The other clear message is how much social status and recognition comes from doing right by one's parents. Sending your mother to Mecca, or building a house for your father, is a clear sign of a good son or daughter who puts the needs of others (particularly parents) first. Perhaps this is not a radical path to girls' empowerment, but these girls have definitely learned what is valued by their society and culture.
Perhaps most interesting was the brainstorming session about how to begin working to make their dreams come true. My favorite answers: be determined, respect yourself, get up early, don't sleep until the sun is high in the sky, be ready to work hard and sweat, and don't get married too young. Words to live by. You go girls!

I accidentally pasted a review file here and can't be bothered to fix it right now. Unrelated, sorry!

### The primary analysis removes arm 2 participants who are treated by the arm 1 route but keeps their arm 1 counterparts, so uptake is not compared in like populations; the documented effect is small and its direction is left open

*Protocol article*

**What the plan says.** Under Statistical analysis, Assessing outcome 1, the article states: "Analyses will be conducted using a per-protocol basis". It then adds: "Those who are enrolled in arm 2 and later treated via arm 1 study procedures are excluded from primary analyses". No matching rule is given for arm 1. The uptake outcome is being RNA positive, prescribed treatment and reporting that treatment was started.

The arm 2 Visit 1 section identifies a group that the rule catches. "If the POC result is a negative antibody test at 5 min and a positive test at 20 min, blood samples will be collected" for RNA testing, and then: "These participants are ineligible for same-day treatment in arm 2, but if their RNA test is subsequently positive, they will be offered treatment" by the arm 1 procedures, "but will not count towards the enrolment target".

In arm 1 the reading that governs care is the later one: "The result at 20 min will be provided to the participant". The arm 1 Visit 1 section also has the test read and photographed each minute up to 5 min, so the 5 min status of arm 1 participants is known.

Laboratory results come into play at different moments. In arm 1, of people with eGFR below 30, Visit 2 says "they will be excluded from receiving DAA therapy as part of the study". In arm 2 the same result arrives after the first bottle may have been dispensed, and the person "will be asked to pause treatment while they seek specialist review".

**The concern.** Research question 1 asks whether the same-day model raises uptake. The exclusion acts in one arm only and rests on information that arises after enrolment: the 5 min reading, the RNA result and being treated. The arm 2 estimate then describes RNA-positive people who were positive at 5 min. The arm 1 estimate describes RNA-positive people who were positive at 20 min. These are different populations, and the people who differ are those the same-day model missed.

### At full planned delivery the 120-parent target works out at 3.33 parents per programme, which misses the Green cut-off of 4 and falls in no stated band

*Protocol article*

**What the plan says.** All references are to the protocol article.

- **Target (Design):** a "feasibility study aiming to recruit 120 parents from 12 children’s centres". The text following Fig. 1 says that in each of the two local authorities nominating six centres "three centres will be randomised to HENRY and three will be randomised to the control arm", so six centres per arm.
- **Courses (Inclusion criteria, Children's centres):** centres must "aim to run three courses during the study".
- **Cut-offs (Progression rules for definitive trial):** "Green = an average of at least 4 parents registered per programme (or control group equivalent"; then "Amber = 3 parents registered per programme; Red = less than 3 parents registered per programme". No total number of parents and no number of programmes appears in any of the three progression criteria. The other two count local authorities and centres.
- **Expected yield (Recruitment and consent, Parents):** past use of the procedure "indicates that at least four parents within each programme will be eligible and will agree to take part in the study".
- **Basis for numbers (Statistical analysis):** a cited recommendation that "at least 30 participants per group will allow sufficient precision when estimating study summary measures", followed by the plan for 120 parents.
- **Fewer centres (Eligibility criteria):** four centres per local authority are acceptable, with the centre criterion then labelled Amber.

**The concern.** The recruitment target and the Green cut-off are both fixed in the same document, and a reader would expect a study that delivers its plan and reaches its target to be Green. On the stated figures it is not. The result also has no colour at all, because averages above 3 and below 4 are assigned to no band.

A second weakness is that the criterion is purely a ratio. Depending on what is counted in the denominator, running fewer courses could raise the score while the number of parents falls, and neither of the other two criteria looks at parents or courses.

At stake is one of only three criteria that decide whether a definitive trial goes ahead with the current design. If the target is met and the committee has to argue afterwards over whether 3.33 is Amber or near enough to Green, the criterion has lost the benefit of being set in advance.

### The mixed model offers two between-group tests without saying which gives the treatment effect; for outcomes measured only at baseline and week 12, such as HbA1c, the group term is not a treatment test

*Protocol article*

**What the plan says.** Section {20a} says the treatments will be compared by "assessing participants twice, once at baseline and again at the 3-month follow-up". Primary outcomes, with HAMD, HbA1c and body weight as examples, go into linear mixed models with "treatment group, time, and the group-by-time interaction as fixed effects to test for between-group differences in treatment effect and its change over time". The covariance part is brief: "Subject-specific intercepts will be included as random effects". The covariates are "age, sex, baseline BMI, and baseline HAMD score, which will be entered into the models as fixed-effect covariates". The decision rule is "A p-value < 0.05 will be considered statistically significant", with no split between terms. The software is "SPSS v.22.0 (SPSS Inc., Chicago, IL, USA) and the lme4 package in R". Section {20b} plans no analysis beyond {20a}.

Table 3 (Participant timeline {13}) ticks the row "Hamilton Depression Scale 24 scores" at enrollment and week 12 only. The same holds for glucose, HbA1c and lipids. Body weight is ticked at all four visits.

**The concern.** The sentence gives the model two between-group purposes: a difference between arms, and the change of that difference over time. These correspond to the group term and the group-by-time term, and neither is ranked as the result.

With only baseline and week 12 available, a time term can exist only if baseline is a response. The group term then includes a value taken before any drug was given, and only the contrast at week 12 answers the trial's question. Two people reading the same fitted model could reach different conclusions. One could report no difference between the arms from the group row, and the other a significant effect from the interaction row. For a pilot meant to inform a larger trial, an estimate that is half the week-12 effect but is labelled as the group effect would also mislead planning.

Saturday, December 19, 2009
I certainly have nothing against Christmas, but one of the nice things about being in another cultural space is that one gets to embrace a totally different events calendar. Who needs Halloween and Christmas when we've got Tabaski and Tamxarit and even Magal Touba?
We hadn't planned on doing much for Christmas, and we still don't have any definite plans for he 24th and 25th, but I was mistaken if I thought that Christmas would pass by largely unseen here. Although only 5% of the population is Christian, Senegal seems to have fully embraced Christmas (at least the version with Santa Claus, Christmas trees, tinsel, and lots of cheap plastic crap for kids).
One of the earliest signs of the season was the ambulatory artificial tree salesmen. Not only do they carry artificial trees around, but they often have long strings of tinsel wrapped around their necks. This makes for quite a festive scene.